I was put on the birth control at age 15. I suffered from heavy bleeding, and mostly my mom just wanted me on it out of pregnancy fears. My doctor did not give me any information about the pill or expected side effects. (Some may point out that the packet comes with information, but freshman year aged me from high school did not think to read my birth control pack in depth). I was switched between at least 4 different types of birth control that I remember. The pill gave me migraines with aura (which I recently learned means I should have gotten off of it immediately, there is a link with having a stroke and migraines with aura while on the pill). I would lose vision while at work and had other disturbances in my vision. I also had pretty regular nausea, weird bleeding, depression, and digestive issues.
When I came off the pill for the first time at age 21, everything felt different. My emotions felt different, and my relationships changed. However, I was left with little alternatives for contraception. To me, taking the pill had become synonymous with being responsible, and I felt like I was failing at being a responsible woman and controlling my fertility.
At the same time, I felt so great coming off of it that I knew it wasn’t an option for me any longer. I felt truly like myself for the first time. One line in particular from a short film called Birth Control Your Own Adventurereally resonated with me. This film is about how one woman struggles to find the right hormonal birth control. At one point a friend asks her, “How do you even know who you are if you’ve always been on the pill?” And, truly, I don’t think I knew myself while I was on it.
In my search for a better birth control, I stumbled upon fertility awareness methods. I found out that it was possible to track my cycle and determine daily whether I was infertile or infertile. Charting my cycle helped me learn when to expect a period. I had no idea that you could literally count high temperatures after ovulation in order to know when to expect a period. This feeling felt revolutionary, and I wanted to tell everyone.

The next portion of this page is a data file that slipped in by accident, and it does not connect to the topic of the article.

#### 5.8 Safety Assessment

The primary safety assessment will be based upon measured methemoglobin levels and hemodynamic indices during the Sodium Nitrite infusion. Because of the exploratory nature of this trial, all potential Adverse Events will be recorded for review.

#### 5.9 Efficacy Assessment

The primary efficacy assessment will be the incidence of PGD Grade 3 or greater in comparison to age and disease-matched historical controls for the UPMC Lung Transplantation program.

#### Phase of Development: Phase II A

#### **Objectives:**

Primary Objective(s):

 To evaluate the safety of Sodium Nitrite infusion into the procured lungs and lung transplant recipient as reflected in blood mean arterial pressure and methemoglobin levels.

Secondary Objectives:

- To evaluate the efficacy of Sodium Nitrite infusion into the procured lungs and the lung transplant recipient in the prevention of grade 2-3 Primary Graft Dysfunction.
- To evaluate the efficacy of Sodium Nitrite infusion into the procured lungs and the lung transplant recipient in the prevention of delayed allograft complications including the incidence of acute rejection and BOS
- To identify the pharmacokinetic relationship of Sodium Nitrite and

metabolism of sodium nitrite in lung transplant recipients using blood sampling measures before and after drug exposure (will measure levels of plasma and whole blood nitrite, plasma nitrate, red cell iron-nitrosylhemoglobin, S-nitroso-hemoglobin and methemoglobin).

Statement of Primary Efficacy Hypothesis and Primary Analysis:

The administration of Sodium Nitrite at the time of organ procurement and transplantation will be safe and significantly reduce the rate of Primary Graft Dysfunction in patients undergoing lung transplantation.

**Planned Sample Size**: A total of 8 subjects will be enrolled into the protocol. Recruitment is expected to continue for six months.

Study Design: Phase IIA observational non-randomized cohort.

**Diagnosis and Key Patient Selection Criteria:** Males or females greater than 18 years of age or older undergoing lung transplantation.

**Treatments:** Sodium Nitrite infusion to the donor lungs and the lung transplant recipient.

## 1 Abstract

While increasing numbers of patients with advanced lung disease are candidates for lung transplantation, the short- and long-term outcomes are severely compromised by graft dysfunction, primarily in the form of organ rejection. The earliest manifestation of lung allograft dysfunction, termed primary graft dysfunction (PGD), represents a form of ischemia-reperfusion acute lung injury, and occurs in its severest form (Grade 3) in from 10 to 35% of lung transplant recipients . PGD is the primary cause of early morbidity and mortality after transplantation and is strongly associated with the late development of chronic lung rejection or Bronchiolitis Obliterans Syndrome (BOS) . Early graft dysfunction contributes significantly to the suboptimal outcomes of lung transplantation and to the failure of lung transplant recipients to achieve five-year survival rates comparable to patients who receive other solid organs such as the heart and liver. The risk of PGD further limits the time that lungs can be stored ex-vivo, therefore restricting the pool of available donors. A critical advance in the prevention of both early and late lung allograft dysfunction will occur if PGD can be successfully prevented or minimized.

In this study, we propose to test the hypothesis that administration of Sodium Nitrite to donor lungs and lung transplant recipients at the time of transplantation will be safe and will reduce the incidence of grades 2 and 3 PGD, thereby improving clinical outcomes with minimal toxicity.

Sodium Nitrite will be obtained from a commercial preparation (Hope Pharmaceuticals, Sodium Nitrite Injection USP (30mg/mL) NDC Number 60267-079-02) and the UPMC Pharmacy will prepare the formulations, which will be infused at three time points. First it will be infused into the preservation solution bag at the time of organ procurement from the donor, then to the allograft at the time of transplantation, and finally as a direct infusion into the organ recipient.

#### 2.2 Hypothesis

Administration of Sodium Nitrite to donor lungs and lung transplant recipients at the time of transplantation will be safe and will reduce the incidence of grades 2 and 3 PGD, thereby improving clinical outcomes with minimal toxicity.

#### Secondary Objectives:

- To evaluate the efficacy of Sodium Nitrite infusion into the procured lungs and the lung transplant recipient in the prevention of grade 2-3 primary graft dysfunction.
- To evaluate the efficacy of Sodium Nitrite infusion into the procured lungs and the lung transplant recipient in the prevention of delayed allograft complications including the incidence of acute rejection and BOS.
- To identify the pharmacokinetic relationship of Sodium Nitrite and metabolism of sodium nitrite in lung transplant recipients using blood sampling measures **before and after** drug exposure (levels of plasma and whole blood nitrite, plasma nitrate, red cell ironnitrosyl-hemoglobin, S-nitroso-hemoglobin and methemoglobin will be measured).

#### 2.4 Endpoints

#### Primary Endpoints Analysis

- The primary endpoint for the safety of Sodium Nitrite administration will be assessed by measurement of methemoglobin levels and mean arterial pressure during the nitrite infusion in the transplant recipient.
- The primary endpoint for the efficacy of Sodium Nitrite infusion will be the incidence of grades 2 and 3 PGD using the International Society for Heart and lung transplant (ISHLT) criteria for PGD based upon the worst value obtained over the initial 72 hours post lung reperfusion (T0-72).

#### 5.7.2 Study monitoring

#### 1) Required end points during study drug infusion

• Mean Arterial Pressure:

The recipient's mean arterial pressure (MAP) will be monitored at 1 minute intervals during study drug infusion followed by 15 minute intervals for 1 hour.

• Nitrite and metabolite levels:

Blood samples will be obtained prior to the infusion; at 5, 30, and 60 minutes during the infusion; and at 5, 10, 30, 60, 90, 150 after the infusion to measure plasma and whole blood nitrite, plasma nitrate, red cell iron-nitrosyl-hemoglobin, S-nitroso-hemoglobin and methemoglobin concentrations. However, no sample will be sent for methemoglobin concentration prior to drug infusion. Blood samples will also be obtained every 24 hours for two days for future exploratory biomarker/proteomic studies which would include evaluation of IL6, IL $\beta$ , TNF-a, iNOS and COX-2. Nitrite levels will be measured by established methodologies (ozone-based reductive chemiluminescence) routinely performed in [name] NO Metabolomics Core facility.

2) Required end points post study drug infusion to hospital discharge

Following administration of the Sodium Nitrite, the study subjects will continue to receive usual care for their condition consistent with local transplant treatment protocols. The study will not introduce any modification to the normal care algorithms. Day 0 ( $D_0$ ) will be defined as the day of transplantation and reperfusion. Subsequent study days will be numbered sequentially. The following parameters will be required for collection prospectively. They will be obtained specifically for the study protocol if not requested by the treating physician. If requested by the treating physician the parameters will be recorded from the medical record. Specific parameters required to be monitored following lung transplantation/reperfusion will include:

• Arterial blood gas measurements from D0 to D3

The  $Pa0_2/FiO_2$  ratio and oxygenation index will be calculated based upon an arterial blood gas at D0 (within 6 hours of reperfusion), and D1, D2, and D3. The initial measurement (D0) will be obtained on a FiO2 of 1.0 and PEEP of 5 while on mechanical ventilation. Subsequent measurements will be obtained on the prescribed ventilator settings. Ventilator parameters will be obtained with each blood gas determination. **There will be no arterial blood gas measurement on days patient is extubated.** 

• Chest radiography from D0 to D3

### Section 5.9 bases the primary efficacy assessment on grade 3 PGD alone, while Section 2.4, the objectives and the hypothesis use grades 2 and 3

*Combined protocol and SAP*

When I try to share the joy I have found in this method, I often hear a few retorts. I’ve listed a few below along with my responses to these arguments.
The Arguments Against Fertility Awareness
Why should I have to plan sex? It seems kind of sexist that you expect women to wait to have sex at certain points in their cycle. On the pill, I can have sex whenever I want.
With fertility awareness methods, you don’t really have to “plan” to have sex. You can, however, choose to have unprotected sex during the infertile times of the cycle. If you are using a secular form of fertility awareness, you can also use condoms or other barriers during other points of the time in the cycle (keeping in mind that these barrier methods have their own efficacy rates).
I think it’s also worth noting how often the average couple has sex. A 2017 study found that the average American couple only has sex once a week. My window for abstaining or using backup protection is only about 9-11 days long. That’s a little over a week and a half a month. (I’m aware that some women have longer fertile windows. This aspect of fertility awareness is very individual and based on your own unique cycle). So, are these women really missing out on having unprotected sex a little less often?